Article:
One Easy Addition Model for a Billion Word Problems: Comparison Problems

Comparison problems are a sub-type of additive relationship problems common in school math and daily life, so it's good to recognize them quickly and apply the appropriate model to solve them.

Here's a brief review of the first part of this series found at http://tutorfi.com/Math/additionmodel:

The numbers 2, 3, and 5 are an addition "fact family."

Key related concepts for our addition model:

The sum of the two small numbers is the big number: 2 + 3 = 5

The difference between the big number and either of the small numbers (BIG - small) is the other small number:
5 - 3 = 2

The general model for additive relationship problems is:

Small#1 + small#2 = BIG#

Comparison problems involve two quantities being compared to each other and the difference between them. You'll often recognize them by "more" or "less" and "err" words: smaller, larger, heavier, lighter, taller, shorter, more expensive, etc. Comparison problems fit the additive relationship pattern: the small quantity and the difference add up to the BIG quantity.

The basic Comparison model is:

Small amount + difference = BIG amount

For example:
Peewee’s weight + weight difference = BRUNO’S weight


SOLVING COMPARISON PROBLEMS

When you are given any two of the numbers, or one of the numbers and a relationship between two of the numbers, you can find the missing number(s). The process is:

1. Identify the situation- You're considering the difference between two quantities being compared.

2. Following the generic model, use specific words to write a model for your problem.

Tip: Writing out the generic model first will help to etch the pattern deeply in your brain, especially if you say it as you write it! Follow the pattern of the generic model to write the specific model for your problem.

3. Summarize the information given and requested- This is very easy when given numbers, trickier when given relationships between numbers. Write the relationships with (semi-) algebraic expressions and test them with specific examples to make sure they're right. You may use variables in your expressions if you're comfortable doing this.

4. Replace the words of your model with the appropriate numbers and expressions.

5. Solve the resulting equation:
a. If you're finding the BIG amount, just add the two small numbers.
b. If you're finding the small amount or the difference, rearrange the equation and do a subtraction.
c. If there's a relationship involved, you'll need to do some algebraic-type work to find one number and go back to the relationship from Step 3 to find the other.

6. Check your answers to be sure they fit the information given and make sense. Redo if they don't.

7. When you're confident your solution is correct, write it in a complete sentence.



Here are two examples for solving comparison problems following the process.


Example 1
Given the difference and the BIG quantity, find the small quantity.

Your team beat your opponents by 35 points. Your team scored 87 points. How many points did your vanquished foe earn?

1. The model applies: two quantities (scores) are being compared and we're thinking about the difference between them.

2. Our specific model:
Losing score + difference = WINNING score

3. Given: WINNING score = 87, difference = 35. Find losing score.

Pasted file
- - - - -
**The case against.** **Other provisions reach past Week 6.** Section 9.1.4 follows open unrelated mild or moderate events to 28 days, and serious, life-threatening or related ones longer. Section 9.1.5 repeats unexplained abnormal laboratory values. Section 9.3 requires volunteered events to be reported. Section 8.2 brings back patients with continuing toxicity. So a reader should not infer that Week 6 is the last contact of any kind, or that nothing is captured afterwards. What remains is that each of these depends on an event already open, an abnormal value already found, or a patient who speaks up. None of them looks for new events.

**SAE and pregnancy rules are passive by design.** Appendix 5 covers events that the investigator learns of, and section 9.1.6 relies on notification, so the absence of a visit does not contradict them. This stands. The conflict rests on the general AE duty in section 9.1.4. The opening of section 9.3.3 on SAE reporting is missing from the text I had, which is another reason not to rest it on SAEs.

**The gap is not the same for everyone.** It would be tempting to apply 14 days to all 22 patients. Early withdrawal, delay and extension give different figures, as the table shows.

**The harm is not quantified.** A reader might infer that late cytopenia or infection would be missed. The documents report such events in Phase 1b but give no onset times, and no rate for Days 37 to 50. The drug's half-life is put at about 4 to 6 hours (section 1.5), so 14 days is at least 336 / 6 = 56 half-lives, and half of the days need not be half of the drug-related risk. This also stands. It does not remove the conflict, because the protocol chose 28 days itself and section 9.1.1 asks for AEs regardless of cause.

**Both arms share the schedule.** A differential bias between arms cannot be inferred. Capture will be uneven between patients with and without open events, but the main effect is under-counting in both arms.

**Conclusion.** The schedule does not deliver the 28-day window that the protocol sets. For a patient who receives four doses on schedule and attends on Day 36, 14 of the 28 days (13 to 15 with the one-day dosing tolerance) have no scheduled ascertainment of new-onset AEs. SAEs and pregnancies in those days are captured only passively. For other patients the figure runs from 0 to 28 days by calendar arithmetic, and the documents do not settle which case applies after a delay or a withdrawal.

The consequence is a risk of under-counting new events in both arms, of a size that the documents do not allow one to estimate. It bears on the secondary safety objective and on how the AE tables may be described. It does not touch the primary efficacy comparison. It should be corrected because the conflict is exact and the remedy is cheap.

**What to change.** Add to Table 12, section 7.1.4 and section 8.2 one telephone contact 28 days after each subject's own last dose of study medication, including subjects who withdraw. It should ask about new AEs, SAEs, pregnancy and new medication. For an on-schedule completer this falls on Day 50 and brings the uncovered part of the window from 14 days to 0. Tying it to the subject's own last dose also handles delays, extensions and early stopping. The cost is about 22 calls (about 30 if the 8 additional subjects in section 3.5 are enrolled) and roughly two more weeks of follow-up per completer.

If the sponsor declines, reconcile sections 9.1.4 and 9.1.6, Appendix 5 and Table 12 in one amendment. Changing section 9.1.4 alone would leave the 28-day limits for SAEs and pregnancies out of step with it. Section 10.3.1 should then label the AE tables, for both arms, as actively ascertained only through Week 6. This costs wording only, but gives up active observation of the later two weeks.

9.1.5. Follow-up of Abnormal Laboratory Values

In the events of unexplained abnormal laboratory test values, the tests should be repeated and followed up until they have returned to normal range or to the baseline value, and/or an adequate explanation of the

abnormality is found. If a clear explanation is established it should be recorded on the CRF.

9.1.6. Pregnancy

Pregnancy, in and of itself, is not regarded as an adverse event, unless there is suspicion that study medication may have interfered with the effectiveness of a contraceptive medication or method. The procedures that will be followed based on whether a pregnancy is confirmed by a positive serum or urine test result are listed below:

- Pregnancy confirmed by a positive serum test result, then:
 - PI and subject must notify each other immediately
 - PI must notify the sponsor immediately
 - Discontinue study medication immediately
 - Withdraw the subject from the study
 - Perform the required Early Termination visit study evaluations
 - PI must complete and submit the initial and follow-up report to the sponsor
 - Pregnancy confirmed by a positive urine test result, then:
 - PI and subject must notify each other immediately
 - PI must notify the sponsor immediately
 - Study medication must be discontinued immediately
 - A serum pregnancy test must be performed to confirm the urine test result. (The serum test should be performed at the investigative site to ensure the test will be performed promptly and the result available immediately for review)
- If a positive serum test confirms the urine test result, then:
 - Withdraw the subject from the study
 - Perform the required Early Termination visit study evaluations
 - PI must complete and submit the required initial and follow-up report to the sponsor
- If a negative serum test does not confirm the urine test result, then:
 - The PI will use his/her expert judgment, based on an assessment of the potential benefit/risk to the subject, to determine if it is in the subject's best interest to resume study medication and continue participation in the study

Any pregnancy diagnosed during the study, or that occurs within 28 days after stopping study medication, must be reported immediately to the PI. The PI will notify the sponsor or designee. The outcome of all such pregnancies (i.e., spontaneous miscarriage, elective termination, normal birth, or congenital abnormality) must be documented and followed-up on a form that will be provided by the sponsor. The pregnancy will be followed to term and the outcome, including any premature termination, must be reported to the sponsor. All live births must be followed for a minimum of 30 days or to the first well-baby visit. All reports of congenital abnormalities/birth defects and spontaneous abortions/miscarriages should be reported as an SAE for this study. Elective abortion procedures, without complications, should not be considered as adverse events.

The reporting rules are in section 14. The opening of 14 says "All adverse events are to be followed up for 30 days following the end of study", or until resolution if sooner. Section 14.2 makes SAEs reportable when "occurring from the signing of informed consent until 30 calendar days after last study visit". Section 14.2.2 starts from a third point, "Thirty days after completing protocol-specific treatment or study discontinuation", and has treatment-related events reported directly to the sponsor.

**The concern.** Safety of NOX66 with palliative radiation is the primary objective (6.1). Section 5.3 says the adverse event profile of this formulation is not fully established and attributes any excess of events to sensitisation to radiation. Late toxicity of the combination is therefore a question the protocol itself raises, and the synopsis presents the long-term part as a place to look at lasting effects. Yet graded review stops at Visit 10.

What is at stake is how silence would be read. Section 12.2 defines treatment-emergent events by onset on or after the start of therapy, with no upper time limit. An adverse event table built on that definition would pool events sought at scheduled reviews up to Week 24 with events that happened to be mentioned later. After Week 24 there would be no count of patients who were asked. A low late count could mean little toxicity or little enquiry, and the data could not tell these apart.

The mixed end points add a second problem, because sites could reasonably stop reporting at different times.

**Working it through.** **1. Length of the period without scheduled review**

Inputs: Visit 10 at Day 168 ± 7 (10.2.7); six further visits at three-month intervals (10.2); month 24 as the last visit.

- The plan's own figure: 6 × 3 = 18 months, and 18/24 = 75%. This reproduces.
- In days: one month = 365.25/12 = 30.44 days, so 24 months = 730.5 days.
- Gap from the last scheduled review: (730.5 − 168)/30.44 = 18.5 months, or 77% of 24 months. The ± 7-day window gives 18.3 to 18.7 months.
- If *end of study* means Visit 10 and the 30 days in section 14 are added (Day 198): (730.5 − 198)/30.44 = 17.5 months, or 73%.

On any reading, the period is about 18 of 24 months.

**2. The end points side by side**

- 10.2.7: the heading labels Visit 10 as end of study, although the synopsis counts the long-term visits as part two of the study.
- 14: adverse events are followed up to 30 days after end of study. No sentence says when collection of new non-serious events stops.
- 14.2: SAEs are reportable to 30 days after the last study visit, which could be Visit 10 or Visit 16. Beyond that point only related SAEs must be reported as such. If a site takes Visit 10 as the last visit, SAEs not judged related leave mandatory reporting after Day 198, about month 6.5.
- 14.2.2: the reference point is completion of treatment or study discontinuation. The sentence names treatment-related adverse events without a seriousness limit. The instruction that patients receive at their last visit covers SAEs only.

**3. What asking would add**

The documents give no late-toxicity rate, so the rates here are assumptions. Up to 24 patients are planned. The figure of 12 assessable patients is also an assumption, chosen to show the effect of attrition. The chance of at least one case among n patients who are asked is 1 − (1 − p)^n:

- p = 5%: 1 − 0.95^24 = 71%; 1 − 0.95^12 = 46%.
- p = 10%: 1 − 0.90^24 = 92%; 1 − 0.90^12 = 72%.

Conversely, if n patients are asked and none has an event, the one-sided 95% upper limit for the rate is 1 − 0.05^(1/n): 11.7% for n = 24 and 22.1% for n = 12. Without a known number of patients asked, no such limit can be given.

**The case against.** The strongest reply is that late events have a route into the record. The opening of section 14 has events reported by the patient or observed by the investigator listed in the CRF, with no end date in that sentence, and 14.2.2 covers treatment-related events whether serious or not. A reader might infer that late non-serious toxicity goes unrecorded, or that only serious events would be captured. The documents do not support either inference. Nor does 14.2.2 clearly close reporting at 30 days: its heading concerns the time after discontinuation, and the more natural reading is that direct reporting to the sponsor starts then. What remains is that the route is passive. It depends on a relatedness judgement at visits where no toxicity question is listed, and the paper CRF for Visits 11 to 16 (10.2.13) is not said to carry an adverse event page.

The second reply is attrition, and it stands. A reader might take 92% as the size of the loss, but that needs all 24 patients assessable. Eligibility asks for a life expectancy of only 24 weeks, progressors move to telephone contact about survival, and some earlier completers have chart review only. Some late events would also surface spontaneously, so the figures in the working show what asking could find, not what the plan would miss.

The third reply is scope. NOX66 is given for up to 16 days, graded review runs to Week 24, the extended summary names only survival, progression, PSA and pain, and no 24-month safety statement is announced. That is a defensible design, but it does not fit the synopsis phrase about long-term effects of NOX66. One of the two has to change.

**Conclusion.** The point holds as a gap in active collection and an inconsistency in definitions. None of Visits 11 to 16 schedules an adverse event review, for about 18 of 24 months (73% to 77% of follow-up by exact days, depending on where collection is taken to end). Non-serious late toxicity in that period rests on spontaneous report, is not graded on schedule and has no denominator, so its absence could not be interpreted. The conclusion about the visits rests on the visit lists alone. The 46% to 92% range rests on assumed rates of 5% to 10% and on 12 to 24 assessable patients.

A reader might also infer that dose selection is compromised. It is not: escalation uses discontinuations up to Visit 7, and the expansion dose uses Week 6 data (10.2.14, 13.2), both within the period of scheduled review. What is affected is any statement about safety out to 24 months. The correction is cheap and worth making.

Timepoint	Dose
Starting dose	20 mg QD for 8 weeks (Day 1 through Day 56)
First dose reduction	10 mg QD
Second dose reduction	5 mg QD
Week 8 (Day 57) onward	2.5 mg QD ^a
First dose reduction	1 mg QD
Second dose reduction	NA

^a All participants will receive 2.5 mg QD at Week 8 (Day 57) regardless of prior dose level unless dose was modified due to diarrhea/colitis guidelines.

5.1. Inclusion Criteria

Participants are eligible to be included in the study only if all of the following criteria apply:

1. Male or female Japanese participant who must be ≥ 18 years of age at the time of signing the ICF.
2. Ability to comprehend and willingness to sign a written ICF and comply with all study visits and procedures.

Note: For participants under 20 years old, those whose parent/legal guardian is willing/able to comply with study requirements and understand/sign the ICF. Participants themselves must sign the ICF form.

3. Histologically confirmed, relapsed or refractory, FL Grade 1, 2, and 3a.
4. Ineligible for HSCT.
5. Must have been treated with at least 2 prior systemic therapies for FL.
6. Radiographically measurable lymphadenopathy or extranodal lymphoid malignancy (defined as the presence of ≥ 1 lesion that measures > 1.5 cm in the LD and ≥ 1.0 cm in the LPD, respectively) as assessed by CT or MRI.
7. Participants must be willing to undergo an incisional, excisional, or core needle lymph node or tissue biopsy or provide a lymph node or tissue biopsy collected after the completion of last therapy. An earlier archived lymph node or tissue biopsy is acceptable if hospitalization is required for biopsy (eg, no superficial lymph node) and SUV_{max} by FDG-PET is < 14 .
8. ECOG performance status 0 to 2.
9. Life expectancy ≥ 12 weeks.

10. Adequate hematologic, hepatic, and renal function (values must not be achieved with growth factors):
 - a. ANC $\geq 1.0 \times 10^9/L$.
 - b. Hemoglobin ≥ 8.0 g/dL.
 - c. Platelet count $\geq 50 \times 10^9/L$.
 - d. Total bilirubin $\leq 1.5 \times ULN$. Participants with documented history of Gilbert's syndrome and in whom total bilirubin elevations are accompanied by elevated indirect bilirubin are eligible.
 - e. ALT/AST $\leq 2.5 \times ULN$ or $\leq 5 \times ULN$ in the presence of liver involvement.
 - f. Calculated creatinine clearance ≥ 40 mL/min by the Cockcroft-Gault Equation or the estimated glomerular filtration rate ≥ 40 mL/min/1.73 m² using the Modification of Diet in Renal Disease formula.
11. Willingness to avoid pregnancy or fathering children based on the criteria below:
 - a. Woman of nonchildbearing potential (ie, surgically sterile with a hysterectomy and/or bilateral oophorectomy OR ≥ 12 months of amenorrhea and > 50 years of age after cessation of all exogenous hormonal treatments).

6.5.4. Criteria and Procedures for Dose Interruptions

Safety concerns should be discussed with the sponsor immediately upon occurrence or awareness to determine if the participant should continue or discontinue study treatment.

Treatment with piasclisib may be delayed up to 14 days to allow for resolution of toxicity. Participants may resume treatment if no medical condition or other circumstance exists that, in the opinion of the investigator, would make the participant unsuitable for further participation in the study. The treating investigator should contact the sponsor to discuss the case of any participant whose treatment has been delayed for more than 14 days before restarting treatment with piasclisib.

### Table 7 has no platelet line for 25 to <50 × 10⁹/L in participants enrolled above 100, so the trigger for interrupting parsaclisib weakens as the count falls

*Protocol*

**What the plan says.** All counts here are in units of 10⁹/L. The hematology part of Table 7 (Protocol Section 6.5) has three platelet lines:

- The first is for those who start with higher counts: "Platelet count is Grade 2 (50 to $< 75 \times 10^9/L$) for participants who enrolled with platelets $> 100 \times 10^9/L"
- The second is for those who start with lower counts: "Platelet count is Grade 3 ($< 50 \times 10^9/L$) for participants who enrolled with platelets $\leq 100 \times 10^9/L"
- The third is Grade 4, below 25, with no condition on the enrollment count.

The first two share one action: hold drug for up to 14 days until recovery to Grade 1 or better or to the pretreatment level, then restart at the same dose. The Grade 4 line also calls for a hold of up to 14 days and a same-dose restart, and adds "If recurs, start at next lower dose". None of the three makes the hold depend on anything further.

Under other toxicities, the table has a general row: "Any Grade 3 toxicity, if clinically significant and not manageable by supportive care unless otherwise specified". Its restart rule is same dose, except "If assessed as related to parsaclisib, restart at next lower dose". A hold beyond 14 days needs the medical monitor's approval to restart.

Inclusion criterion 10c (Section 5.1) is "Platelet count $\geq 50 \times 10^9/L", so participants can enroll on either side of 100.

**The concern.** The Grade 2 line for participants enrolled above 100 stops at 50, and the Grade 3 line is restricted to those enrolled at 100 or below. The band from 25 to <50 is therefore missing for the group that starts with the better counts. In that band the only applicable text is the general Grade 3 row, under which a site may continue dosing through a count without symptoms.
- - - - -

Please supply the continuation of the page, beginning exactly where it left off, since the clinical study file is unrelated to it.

4. Replace words with numbers in our model:
Losing score + difference = WINNING score becomes
Losing score + 35 = 87

5. Rearrange and subtract:
Losing score = 87 - 35
Losing score = 52

6. Check: 35 + 52 = 87, yes, and this makes sense.

7. Answer: Our foes earned a measly 52 points.

Are you thinking, "Good grief! I did this in my head in a second. This took forever!"? I know. But this is how you learn math skills - illustrate a powerful process on a simple problem to learn the process. Then apply the same process to more complicated problems. Doing this builds your algebraic thinking skills.


Example 2
Given a BIG quantity and a relationship between it and a small quantity, find the small quantity and the specific difference between the two quantities.

Bruno weighs 144 pounds. He weighs half again as much as (i.e. 50% more than) Peewee. How much does Peewee weigh, and what is the difference between their weights?

1. The model applies: We're comparing two weights and considering the difference between them.

2. Model:
Peewee's weight + weight difference = BRUNO’S weight

3. Given:
BRUNO'S weight = 144.
Relationship: Bruno weighs 50% more than Peewee. That means
Weight difference = .5 * Peewee's weight
Try it: if Peewee weighed 50 pounds, Bruno would weigh half that much more, i.e. 25 more pounds. Our expression works: 25 = .5 * 50.

4. Replace words with numbers and the relationship expression:
Peewee's weight + weight difference = BRUNO’S weight

Becomes

Peewee's weight + .5 * Peewee's weight = 144

5. Solve:
Peewee's weight + .5 * Peewee's weight = 144
1.5 * Peewee's weight = 144

Now divide both sides by 1.5:

(1.5 * Peewee's weight)/1.5 = 144/1.5
Peewee's weight = 96

Using the relationship in Step 3,
Weight difference = .5 * Peewee's weight = .5 * 96 = 48.

Another way to find the difference would be to subtract directly:
Weight difference = BRUNO'S weight - Peewee's weight = 144 - 96 = 48

6. Check: 96 + 48 = 144, and .5 * 96 = 48. True and these numbers fit the given information.

7. Answer: Peewee weighs 96 pounds, and Bruno weighs 48 pounds more than Peewee.


Remember! Practicing the model on simple problems will help you solve comparison problems and form good habits to use for trickier problems. This kind of algebraic thinking - model-based, linear and precise - is key to successful completion of a college degree and highly valued in the best-paying jobs.


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